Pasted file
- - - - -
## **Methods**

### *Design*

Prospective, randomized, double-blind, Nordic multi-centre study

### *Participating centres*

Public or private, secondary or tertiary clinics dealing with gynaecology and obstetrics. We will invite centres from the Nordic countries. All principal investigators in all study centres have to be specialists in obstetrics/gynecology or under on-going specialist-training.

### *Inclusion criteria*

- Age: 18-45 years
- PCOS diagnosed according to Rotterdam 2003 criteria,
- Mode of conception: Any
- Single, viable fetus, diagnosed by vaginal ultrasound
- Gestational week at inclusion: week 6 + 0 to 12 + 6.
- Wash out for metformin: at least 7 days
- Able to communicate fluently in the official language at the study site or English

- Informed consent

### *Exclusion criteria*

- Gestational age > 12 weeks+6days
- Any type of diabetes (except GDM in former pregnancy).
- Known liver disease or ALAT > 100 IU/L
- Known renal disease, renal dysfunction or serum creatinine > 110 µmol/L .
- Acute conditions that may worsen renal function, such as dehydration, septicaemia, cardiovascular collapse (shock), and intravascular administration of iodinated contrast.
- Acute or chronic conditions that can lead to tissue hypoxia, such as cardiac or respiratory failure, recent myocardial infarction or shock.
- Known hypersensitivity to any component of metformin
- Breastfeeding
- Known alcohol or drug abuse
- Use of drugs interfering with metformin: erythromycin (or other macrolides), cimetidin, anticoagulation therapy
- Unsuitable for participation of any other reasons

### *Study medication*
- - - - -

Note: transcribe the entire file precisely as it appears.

## **Methods**

### *Design*

Prospective, randomized, double-blind, Nordic multi-centre study

### *Participating centres*

Public or private, secondary or tertiary clinics dealing with gynaecology and obstetrics. We will invite centres from the Nordic countries. All principal investigators in all study centres have to be specialists in obstetrics/gynecology or under on-going specialist-training.

### *Inclusion criteria*

- Age: 18-45 years
- PCOS diagnosed according to Rotterdam 2003 criteria,
- Mode of conception: Any
- Single, viable fetus, diagnosed by vaginal ultrasound
- Gestational week at inclusion: week 6 + 0 to 12 + 6.
- Wash out for metformin: at least 7 days
- Able to communicate fluently in the official language at the study site or English

- Informed consent

### *Exclusion criteria*

- Gestational age > 12 weeks+6days
- Any type of diabetes (except GDM in former pregnancy).
- Known liver disease or ALAT > 100 IU/L
- Known renal disease, renal dysfunction or serum creatinine > 110 µmol/L .
- Acute conditions that may worsen renal function, such as dehydration, septicaemia, cardiovascular collapse (shock), and intravascular administration of iodinated contrast.
- Acute or chronic conditions that can lead to tissue hypoxia, such as cardiac or respiratory failure, recent myocardial infarction or shock.
- Known hypersensitivity to any component of metformin
- Breastfeeding
- Known alcohol or drug abuse
- Use of drugs interfering with metformin: erythromycin (or other macrolides), cimetidin, anticoagulation therapy
- Unsuitable for participation of any other reasons

### *Study medication*